Establishment and Seedling Growth of Sawgrass and Cattail from the Everglades
The objectives of this study were to test the effects of water level and nutrient availability on the reproductive output, germination, and early growth of sawgrass and cattail. Ultimately, this information would enhance our ability to regenerate sawgrass in the Everglades, and possibly to reduce cattail recruitment. It has been shown for other species that various characteristics of the environment in which a plant is growing can affect its reproductive output. Differences in seed production among plants from the enriched and unenriched areas of the Everglades would affect the ability of those plants to reproduce themselves and to spread to new areas.
The main germination experiment was designed to test the effects of water level and nutrient availability on the germination of sawgrass and cattail seeds collected from both enriched and unenriched areas. Two smaller experiments supplemented this study. The first of these experiments tested the effects of chilling, a potential dormancy breaker, on sawgrass germination. The second explored the role of light in stimulating the germination of both species. All germination studies were conducted in the Duke University Greenhouse. Chilling was tested on these two species because chilling is an important dormancy-breaking factor in many species. The Everglades is subtropical, so little if any effect was expected. Cattail has been found to germinate best in high light conditions, but the effects of light on sawgrass are unknown. A study of the growth of sawgrass and cattail seedlings was set up in an attempt to identify the age at which the faster potential growth rate of cattail overcame the initial advantage given to sawgrass by its larger seed size.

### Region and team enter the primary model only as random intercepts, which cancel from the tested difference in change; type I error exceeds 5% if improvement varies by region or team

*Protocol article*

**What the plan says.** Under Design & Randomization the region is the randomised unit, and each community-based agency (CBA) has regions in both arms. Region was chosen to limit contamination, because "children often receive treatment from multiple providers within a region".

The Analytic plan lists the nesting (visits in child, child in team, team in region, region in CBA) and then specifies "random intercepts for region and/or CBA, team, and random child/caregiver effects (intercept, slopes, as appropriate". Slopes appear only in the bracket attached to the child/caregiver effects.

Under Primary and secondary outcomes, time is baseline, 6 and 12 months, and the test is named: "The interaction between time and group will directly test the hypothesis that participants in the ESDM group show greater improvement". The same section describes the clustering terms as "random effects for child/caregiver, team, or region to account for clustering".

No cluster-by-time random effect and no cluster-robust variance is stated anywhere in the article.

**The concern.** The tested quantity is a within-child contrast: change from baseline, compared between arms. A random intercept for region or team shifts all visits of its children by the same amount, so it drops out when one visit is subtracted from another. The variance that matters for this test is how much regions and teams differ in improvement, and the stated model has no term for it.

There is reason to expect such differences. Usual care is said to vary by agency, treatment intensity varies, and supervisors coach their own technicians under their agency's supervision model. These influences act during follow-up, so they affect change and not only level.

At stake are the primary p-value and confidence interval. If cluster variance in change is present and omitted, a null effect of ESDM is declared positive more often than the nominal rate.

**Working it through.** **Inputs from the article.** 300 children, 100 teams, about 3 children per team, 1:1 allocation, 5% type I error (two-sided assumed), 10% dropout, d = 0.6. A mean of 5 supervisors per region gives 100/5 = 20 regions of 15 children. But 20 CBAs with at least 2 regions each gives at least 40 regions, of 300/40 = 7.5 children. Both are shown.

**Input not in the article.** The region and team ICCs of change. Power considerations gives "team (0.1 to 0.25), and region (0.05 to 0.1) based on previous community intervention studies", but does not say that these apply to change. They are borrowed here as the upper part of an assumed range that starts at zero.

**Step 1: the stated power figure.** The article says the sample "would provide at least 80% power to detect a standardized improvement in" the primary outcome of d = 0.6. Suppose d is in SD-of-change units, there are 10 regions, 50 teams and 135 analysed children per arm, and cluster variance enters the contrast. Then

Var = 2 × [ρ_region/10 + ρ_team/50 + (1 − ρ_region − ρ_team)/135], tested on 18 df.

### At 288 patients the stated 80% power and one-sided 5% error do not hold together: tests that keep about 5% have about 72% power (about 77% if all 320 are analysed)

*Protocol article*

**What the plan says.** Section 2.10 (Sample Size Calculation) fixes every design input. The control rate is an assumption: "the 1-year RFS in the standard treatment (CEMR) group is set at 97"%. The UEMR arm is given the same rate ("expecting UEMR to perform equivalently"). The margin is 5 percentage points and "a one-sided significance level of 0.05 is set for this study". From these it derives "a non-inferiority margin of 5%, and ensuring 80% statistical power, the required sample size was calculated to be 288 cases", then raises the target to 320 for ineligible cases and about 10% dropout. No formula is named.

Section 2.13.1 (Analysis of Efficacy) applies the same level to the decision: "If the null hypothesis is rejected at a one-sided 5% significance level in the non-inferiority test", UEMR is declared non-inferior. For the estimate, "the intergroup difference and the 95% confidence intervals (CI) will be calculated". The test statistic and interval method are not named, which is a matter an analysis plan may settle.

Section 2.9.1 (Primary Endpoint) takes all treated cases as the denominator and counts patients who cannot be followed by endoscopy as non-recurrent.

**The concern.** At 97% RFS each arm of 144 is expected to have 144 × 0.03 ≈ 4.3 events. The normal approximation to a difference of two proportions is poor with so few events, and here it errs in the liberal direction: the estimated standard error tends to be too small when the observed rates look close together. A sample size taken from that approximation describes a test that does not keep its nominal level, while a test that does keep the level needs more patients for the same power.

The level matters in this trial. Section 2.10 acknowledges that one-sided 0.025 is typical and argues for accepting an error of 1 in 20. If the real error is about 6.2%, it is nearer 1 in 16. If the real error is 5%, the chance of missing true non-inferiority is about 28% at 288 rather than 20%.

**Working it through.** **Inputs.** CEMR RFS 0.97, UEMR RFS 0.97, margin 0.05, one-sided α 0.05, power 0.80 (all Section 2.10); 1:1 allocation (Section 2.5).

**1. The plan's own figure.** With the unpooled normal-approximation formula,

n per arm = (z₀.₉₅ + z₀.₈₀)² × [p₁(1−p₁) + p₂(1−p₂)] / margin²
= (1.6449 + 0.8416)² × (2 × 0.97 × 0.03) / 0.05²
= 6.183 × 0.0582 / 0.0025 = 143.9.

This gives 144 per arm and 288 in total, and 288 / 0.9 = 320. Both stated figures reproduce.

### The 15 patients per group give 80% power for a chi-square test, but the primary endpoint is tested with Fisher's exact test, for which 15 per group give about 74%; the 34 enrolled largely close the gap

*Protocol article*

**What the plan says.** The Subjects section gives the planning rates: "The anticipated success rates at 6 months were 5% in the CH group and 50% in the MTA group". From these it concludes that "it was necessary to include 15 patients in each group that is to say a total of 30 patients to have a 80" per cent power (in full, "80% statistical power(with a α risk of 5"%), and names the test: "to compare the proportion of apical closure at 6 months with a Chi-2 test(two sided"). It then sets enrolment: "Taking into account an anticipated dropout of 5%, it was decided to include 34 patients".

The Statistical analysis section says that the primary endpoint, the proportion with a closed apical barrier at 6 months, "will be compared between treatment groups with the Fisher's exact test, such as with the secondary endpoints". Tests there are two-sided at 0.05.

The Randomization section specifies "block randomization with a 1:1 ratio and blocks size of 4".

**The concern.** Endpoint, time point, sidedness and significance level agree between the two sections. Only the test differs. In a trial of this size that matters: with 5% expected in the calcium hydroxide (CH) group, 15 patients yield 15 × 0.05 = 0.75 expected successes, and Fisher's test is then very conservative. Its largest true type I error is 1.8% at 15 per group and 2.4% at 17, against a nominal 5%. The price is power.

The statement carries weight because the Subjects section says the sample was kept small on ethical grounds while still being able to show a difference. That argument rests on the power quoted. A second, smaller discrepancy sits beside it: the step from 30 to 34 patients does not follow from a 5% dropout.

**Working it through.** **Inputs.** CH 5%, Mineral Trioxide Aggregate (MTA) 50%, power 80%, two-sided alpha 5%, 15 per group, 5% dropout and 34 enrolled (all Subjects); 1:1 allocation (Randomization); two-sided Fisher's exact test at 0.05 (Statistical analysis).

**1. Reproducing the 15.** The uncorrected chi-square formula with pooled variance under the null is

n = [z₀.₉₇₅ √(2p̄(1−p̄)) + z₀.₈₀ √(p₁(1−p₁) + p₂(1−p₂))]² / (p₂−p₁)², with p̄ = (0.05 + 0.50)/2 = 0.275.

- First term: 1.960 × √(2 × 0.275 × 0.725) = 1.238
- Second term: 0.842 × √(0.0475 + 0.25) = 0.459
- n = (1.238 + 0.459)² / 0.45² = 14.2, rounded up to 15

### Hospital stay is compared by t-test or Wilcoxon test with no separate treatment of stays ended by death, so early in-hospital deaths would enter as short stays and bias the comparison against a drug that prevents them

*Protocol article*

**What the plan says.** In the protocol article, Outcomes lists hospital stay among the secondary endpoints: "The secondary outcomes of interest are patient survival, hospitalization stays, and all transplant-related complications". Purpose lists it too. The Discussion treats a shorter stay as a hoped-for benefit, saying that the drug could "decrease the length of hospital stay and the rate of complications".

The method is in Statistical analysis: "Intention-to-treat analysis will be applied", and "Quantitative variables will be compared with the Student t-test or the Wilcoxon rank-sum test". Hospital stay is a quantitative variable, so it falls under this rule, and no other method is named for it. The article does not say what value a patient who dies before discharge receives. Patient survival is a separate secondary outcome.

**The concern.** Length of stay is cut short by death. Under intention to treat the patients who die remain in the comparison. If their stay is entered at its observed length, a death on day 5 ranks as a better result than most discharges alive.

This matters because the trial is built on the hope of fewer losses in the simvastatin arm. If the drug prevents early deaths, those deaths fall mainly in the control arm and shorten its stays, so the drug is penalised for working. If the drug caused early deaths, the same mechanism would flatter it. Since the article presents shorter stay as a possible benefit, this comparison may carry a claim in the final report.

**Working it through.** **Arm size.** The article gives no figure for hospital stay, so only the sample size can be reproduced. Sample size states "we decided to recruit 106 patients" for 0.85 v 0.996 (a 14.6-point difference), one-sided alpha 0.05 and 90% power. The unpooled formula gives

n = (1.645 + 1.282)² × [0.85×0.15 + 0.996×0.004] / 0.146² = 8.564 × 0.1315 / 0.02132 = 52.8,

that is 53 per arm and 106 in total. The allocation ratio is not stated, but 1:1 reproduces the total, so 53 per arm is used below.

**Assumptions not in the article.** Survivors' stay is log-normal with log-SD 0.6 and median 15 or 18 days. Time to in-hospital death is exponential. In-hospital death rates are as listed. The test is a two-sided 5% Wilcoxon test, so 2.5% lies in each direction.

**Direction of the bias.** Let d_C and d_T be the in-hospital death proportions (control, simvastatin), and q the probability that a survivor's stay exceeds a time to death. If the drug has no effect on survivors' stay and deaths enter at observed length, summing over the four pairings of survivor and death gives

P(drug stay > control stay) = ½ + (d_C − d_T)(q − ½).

KeywordsRelative Growth Rate Seedling Growth High Germination Rate Maximum Germination Everglades Agricultural Area
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